On 2017-11-04 18:25, Graham Leggett wrote:
> If you aren’t willing to do the four things you’ve mentioned above,
> your code has pretty much disqualified itself from consideration, and
> what you want is largely irrelevant.

This attitude is exactly the reason why Apache is losing marketshare
against Nginx.

> We have a development and release process that has been in place and
> served us well for almost two decades, and most of the popular
> release processes that are in vogue today are just more complex
> versions of our existing workflow. I would recommend learning how our
> release process works before suggesting it be replaced (with a
> workflow not unlike our existing).

Seriously? You must be joking. Also, I'm not the one who suggested to
replace it, but pointed out a few arguments for git, which was suggested
by Stefan Priebe. Or the be exact, he asked "why not git?".

> Every project I’ve been involved in, from Apache C projects to Maven
> based Java projects, to other open source projects like freeradius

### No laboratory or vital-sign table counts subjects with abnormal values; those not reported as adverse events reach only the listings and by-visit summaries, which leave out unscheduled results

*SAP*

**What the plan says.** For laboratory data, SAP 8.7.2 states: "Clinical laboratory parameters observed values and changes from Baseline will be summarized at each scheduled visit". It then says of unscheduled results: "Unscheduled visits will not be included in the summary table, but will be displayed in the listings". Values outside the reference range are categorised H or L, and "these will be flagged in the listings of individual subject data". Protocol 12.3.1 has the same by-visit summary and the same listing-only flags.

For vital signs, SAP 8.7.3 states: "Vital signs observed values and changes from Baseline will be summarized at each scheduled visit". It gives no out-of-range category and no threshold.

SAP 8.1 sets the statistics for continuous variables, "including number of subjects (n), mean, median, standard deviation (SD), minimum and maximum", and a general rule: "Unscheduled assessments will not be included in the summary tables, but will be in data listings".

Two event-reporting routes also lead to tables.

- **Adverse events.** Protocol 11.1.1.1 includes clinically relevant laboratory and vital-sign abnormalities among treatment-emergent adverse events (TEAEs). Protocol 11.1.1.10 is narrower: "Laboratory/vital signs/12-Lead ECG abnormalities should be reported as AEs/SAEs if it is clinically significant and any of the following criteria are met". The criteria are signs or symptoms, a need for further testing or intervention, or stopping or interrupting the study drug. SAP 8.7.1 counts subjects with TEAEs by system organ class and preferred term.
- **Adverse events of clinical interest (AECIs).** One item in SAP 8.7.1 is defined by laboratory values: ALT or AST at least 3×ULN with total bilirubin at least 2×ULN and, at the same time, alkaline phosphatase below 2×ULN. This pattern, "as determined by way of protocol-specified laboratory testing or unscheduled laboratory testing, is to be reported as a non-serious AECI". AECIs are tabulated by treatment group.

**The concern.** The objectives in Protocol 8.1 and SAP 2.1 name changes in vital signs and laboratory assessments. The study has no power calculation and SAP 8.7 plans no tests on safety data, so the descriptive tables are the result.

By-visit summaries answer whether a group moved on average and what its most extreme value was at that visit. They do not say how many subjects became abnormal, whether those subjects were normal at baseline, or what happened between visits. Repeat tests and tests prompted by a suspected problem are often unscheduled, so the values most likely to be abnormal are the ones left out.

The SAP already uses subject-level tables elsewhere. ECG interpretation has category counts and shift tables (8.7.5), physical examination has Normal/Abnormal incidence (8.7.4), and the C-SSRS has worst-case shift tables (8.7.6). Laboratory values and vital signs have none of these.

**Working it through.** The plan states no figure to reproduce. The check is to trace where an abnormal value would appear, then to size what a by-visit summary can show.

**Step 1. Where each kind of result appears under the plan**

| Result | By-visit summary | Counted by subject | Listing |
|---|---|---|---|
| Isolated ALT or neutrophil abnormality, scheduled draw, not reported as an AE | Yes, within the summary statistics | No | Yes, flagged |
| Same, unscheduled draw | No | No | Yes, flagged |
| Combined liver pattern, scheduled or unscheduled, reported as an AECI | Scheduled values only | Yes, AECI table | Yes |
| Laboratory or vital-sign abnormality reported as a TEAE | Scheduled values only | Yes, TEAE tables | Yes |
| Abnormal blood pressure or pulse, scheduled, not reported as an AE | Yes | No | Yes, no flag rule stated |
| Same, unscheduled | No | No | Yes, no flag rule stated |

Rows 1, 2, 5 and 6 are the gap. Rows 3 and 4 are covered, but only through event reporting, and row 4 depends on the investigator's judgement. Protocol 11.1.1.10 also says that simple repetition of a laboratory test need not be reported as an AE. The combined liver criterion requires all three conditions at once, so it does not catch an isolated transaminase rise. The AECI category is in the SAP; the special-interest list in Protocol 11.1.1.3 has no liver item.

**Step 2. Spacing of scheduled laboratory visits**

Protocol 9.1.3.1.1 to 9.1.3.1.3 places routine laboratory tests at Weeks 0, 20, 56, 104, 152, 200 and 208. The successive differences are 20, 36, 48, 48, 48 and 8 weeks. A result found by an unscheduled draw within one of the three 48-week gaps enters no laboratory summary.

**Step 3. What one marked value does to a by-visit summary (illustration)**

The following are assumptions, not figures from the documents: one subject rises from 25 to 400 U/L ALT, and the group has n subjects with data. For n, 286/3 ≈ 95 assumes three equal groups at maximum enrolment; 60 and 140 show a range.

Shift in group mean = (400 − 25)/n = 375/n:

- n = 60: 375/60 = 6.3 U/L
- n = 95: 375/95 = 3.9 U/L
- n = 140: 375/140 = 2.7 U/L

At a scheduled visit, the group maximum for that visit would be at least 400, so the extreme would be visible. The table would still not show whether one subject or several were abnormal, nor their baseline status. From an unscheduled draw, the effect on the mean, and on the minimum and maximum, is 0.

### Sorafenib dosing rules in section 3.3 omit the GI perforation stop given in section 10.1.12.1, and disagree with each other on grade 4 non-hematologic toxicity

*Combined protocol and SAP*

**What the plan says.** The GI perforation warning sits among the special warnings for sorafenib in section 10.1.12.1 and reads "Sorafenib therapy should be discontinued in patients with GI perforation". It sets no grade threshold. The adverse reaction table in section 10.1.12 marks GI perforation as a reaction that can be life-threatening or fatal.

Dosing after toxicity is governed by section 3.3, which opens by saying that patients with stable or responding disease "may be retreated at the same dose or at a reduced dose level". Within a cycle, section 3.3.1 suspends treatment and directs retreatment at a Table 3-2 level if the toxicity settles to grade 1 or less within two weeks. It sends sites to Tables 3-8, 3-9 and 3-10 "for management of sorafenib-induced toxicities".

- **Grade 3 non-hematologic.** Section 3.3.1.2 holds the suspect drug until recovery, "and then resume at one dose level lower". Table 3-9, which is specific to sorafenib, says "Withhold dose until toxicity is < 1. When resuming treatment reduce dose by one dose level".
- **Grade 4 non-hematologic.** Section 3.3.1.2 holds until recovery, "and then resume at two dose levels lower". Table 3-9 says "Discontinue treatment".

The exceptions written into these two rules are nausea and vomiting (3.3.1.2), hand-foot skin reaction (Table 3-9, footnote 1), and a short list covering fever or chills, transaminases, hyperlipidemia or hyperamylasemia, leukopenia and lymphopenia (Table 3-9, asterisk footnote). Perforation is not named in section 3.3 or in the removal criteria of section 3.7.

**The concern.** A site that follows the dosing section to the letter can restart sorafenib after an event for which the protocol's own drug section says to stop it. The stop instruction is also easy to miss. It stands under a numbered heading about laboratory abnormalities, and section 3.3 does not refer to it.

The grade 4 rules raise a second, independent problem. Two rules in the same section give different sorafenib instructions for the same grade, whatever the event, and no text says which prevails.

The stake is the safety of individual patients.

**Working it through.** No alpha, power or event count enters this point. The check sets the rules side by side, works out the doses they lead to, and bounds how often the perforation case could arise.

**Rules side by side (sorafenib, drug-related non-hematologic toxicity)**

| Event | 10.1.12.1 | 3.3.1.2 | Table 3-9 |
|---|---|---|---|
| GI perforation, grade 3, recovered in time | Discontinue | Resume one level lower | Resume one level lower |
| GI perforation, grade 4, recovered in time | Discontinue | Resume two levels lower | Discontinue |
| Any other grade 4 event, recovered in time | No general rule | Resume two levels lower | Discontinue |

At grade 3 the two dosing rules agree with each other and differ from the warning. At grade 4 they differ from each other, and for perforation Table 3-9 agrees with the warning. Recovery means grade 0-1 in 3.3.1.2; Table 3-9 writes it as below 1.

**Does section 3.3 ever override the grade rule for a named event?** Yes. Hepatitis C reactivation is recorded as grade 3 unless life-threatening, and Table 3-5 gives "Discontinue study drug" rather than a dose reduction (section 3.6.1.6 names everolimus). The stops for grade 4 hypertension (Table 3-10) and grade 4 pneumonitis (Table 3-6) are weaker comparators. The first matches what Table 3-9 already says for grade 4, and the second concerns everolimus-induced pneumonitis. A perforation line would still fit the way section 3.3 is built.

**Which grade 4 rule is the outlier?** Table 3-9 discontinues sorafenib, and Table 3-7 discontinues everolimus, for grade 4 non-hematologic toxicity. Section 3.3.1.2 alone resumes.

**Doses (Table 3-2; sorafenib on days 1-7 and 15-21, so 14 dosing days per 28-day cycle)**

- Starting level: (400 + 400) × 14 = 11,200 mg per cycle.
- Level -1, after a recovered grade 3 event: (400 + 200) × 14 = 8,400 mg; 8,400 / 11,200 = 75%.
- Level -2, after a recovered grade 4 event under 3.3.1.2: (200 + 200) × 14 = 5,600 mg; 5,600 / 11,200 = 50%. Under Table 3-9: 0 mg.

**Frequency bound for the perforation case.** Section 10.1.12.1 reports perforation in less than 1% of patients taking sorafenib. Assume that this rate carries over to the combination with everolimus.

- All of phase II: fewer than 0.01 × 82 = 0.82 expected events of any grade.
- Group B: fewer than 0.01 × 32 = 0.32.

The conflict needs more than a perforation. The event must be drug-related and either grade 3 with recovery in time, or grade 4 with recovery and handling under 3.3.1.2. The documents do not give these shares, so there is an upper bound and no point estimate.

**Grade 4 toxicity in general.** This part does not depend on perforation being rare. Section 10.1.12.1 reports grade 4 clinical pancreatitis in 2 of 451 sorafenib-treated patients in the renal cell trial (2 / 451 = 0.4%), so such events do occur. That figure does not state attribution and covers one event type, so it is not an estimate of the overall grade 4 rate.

> and gstreamer, has its own set of conventions and ways of doing
> things. In each case I tailor my contribution to fit the existing
> project, I don’t expect the project to rearrange itself around me.

Yes, most projects have their own conventions and yes, I tailor my
contributions towards their processes as well.

However, there are projects, which processes are too extrem and tedious
and I don't contribute because of them.

I did not suggest to replace your precious work flow, I only showed up
why people _might_ be put off by it.


-- 
regards Helmut K. C. Tessarek              KeyID 0xF7832007C11F128D
Key fingerprint = 28A3 1666 4FE8 D72C CFD5 8B23 F783 2007 C11F 128D

/*
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